In this episode we host Dr. Mazda K. Turel. Dr Mazda is a practicing Neurosurgeon at the prestigious Wockhardt Hospital, South Mumbai, India. He is also an Honorary Assistant Professor of Neurosurgery at the Grant Medical College and Sir J.J. Groups of Hospitals. He specializes in the treatment of diseases of the brain and spine and advocates an approach to neurosurgery that is both balanced and proactive.

Key Topics covered are:
1. What is Trigeminal Neuralgia?
2. Symptoms and signs of Trigeminal Neuralgia.
3. Causes and Diagnosis of Trigeminal Neuralgia.
4. Treatment approaches to Trigeminal Neuralgia – Medicine based treatment, Radiosurgery and Neurosurgery.

Visit https://drstories.com/ to listen and learn from top surgeons and doctors.

Transcript

Trigeminal Neuralgia: Symptoms, Diagnosis and Treatment

A Talk with Dr. Mazda K.Turel.

Speaker: Mr. Vivek
[0:00]

Hello, welcome to Dr. Talks. This is your host Vivek. Here we talk with the best doctors about diseases and conditions they treat. Our guest today is Dr. Mazda K.Turel. Dr. Mazda is a practicing neurosurgeon at the prestigious Wockhardt hospital, South Mumbai, India. He is also an honorary Assistant Professor of Neurosurgery at the Grant Medical College and Sir J.J Groups of hospitals. He specializes in the treatment of diseases of the brain, spine and advocates an approach to neurosurgery that is both balanced and proactive. Welcome Dr. Mazda.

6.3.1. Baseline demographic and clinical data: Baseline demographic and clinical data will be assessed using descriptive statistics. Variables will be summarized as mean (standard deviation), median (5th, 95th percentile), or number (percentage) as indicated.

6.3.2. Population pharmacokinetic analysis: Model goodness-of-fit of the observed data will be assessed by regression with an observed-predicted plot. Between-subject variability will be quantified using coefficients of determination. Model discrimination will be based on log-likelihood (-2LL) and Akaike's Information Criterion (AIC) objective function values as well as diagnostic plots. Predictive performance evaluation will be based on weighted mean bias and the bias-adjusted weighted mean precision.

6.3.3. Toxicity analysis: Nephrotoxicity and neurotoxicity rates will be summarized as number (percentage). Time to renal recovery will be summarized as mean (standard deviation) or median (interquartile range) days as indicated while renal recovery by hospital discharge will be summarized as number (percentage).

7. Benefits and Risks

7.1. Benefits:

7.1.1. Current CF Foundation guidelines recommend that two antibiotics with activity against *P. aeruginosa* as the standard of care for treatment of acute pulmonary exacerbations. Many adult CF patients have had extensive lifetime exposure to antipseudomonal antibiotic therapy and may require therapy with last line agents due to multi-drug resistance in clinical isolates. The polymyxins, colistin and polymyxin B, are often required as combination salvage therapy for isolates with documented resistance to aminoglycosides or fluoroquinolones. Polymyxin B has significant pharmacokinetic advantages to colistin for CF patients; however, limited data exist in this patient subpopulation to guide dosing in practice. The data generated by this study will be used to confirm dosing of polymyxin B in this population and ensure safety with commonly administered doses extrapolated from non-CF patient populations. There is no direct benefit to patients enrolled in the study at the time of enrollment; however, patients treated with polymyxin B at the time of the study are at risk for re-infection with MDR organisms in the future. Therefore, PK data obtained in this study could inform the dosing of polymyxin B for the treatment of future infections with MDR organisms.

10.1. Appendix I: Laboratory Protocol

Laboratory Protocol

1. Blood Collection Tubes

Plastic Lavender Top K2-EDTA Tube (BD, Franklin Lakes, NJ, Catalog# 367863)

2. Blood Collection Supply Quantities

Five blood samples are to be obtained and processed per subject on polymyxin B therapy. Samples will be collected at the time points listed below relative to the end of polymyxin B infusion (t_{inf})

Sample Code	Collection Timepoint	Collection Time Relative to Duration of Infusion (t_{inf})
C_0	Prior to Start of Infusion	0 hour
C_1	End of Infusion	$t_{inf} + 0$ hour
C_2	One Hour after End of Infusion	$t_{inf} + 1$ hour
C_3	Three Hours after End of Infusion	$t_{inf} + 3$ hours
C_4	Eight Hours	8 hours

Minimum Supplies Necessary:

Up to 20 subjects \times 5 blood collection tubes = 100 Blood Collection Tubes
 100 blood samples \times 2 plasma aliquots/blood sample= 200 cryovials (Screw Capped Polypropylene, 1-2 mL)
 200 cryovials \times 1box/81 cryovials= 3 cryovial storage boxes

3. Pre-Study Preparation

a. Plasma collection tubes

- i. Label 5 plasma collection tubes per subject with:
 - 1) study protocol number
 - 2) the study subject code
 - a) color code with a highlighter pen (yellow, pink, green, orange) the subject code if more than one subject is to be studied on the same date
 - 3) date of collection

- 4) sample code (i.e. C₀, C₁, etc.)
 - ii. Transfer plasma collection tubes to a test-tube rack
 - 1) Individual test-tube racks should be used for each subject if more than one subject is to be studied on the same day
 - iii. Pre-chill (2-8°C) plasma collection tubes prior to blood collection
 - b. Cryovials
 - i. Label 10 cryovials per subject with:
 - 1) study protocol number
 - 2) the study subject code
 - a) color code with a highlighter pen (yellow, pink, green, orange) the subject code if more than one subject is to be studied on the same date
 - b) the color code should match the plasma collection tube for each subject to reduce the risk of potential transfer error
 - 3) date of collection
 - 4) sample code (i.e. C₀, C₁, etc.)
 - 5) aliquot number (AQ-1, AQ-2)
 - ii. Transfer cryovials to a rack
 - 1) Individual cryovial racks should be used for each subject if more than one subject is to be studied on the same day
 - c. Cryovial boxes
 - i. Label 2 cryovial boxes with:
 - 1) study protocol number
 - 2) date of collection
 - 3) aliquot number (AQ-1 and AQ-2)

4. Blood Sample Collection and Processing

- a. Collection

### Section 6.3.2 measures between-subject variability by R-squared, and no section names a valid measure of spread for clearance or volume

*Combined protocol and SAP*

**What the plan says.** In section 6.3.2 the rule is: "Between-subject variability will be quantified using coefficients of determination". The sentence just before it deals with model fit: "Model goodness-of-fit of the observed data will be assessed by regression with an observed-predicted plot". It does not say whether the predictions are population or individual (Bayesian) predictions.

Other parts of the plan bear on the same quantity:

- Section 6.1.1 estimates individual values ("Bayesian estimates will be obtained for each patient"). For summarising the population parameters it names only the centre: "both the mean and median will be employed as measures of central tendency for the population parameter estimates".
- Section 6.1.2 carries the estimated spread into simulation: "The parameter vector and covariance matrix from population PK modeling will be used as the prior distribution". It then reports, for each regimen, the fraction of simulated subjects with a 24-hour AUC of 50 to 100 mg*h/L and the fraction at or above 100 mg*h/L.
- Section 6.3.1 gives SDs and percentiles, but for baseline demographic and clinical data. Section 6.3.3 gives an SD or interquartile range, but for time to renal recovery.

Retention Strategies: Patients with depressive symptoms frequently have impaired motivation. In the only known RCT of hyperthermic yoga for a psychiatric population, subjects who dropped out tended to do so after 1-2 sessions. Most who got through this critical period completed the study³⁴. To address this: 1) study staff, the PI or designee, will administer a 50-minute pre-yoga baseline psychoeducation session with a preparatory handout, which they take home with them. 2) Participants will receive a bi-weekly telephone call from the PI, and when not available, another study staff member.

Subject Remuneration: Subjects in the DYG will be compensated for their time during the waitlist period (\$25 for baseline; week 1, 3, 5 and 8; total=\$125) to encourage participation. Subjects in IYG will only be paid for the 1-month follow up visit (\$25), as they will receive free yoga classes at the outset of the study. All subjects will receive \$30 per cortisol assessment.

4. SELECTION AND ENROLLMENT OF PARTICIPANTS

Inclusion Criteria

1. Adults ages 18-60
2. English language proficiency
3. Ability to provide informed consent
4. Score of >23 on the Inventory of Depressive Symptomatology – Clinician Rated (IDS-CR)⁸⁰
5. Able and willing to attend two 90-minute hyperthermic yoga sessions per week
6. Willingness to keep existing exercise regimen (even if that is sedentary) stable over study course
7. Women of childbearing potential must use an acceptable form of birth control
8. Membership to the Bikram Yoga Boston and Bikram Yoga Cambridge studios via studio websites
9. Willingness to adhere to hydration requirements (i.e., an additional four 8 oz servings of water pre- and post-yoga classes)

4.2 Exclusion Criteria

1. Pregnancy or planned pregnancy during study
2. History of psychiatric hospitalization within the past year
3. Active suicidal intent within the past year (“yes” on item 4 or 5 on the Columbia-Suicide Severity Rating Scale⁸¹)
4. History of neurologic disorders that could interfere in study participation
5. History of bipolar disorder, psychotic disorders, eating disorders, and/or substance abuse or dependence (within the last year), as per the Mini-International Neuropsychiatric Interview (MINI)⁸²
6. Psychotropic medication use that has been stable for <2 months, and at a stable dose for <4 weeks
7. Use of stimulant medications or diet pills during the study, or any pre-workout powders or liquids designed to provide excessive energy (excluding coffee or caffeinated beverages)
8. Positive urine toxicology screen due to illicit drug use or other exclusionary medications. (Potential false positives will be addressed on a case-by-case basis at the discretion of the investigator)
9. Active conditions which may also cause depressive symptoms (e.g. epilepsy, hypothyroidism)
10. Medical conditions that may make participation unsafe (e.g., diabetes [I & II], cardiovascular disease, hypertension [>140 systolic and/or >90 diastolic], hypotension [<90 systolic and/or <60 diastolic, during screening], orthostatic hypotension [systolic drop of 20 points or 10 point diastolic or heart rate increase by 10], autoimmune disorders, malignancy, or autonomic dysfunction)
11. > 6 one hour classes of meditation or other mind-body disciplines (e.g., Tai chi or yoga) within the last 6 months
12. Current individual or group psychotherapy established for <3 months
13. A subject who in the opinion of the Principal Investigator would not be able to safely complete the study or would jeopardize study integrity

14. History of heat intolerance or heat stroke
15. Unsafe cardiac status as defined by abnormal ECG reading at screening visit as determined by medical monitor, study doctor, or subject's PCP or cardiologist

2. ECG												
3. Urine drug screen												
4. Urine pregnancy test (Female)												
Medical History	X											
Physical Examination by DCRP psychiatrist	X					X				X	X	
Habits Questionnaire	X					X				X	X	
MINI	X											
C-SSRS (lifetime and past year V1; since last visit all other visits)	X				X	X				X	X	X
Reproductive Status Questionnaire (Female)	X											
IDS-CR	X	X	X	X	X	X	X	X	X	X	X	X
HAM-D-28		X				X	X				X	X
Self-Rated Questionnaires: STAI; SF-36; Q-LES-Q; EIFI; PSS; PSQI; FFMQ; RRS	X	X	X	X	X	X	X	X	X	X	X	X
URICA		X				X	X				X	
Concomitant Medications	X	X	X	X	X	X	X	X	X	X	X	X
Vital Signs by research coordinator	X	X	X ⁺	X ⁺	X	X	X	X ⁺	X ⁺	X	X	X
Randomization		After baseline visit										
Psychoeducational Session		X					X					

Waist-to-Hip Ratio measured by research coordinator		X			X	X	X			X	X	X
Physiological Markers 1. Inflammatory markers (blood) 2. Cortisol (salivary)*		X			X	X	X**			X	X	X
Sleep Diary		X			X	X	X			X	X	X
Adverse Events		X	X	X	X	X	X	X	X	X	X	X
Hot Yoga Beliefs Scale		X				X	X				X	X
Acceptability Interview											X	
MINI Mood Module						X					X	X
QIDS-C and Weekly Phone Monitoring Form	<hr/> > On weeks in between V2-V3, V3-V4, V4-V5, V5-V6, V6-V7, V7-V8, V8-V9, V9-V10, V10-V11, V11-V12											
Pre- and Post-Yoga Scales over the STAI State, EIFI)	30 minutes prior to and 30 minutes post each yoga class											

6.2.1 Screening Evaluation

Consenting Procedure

Speaker: Dr. Mazda
[0:53]

Hi Vivek. It’s a pleasure to speak to you once again on Dr. Talks.

Speaker: Mr. Vivek
[0:58]

I’m eager to hear the condition you would discuss with us today. Our last discussion about brain tumor was a great learning experience for myself and our audience.

Speaker: Dr. Mazda
[1:10]